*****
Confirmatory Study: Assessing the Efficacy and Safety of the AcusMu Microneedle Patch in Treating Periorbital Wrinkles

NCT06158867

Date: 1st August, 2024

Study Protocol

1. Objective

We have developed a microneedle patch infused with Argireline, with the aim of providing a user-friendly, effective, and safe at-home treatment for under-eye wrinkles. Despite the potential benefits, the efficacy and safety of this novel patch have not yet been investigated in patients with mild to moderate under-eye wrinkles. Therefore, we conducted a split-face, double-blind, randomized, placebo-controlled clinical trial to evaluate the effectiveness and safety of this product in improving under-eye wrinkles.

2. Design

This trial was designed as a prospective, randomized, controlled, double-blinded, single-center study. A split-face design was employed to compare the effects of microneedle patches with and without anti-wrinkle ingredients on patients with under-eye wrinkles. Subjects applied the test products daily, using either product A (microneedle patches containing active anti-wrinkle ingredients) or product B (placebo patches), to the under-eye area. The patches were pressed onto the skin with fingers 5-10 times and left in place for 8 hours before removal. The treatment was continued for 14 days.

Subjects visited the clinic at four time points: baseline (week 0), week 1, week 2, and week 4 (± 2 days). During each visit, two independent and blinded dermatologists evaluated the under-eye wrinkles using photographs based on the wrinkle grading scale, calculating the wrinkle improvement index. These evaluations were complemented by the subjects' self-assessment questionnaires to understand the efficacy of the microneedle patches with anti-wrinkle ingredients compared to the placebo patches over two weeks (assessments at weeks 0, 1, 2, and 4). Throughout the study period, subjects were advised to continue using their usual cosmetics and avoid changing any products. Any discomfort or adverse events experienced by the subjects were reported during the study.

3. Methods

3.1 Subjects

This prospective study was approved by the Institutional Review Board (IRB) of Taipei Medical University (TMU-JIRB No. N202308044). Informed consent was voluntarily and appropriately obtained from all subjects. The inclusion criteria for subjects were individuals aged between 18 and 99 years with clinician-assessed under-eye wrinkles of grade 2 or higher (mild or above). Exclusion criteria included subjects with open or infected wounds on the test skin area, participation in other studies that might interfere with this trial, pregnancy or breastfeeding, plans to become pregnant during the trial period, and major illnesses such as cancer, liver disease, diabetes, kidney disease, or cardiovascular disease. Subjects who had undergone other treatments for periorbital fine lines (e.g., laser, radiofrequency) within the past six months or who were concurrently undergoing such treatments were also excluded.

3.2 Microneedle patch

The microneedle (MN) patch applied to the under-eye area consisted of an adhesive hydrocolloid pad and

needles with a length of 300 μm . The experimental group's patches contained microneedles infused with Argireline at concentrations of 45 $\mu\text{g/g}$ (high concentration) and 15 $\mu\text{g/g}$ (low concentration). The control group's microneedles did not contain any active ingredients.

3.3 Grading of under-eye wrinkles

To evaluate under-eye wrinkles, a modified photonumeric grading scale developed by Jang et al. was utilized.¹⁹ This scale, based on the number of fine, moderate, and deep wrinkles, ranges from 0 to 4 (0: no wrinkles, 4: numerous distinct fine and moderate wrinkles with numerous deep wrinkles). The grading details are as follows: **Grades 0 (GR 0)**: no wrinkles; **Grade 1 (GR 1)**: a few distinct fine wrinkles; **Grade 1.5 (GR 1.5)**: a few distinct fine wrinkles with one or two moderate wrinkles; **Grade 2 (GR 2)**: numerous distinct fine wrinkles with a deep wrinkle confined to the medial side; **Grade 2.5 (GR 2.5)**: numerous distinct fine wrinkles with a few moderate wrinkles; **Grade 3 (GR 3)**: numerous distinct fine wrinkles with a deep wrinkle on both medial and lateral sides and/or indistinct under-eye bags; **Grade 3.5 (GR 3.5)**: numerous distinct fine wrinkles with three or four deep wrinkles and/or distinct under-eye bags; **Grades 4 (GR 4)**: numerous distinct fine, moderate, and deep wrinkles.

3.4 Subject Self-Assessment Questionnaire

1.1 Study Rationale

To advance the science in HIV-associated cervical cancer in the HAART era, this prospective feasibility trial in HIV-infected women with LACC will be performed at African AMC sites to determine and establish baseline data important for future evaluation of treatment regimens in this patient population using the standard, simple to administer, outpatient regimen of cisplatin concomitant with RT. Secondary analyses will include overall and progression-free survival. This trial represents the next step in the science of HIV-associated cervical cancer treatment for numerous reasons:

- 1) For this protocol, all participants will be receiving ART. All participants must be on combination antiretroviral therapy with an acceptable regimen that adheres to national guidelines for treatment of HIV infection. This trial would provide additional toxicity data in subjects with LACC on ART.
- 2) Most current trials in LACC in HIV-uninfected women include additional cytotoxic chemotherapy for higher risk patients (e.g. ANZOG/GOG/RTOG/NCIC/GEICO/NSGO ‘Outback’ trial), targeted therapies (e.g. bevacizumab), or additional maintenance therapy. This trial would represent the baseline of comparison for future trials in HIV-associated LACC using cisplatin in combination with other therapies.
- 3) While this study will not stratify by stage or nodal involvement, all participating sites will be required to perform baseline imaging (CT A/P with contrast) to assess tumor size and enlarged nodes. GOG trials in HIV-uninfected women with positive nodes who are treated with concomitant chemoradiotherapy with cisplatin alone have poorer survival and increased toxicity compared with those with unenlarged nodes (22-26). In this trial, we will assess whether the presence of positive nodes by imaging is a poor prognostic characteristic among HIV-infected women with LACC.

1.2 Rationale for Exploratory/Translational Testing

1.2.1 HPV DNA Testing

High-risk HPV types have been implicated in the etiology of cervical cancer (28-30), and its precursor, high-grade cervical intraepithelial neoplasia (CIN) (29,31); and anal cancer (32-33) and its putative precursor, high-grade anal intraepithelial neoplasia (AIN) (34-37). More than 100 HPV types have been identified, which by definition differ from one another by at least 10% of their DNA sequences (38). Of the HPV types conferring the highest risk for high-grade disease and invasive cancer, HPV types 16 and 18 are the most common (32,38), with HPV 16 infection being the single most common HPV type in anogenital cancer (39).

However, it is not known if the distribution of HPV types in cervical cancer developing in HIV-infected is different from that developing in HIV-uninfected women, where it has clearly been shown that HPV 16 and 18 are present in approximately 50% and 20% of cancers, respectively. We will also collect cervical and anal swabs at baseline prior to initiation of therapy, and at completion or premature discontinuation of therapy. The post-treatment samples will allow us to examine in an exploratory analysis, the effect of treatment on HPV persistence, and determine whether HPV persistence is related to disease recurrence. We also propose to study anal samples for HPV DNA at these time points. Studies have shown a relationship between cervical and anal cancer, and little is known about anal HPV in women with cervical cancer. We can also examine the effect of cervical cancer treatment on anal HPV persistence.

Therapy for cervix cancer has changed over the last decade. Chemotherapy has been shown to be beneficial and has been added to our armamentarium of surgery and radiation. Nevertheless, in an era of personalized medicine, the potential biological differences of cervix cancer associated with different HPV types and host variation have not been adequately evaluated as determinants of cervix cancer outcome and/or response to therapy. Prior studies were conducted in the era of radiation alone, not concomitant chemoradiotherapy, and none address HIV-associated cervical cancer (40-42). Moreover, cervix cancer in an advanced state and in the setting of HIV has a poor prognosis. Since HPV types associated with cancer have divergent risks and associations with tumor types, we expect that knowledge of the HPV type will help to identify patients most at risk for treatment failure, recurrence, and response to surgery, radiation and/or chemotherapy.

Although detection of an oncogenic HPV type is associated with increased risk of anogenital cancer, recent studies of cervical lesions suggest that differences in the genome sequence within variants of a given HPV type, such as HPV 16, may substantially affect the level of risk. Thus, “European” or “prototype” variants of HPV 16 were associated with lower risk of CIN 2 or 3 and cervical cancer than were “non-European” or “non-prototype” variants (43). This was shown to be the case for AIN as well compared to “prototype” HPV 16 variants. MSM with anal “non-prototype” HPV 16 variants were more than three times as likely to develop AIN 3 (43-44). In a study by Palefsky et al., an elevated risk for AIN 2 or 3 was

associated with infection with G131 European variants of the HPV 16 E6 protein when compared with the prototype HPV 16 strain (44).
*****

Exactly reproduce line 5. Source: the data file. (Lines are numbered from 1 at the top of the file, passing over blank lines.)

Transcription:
1. Objective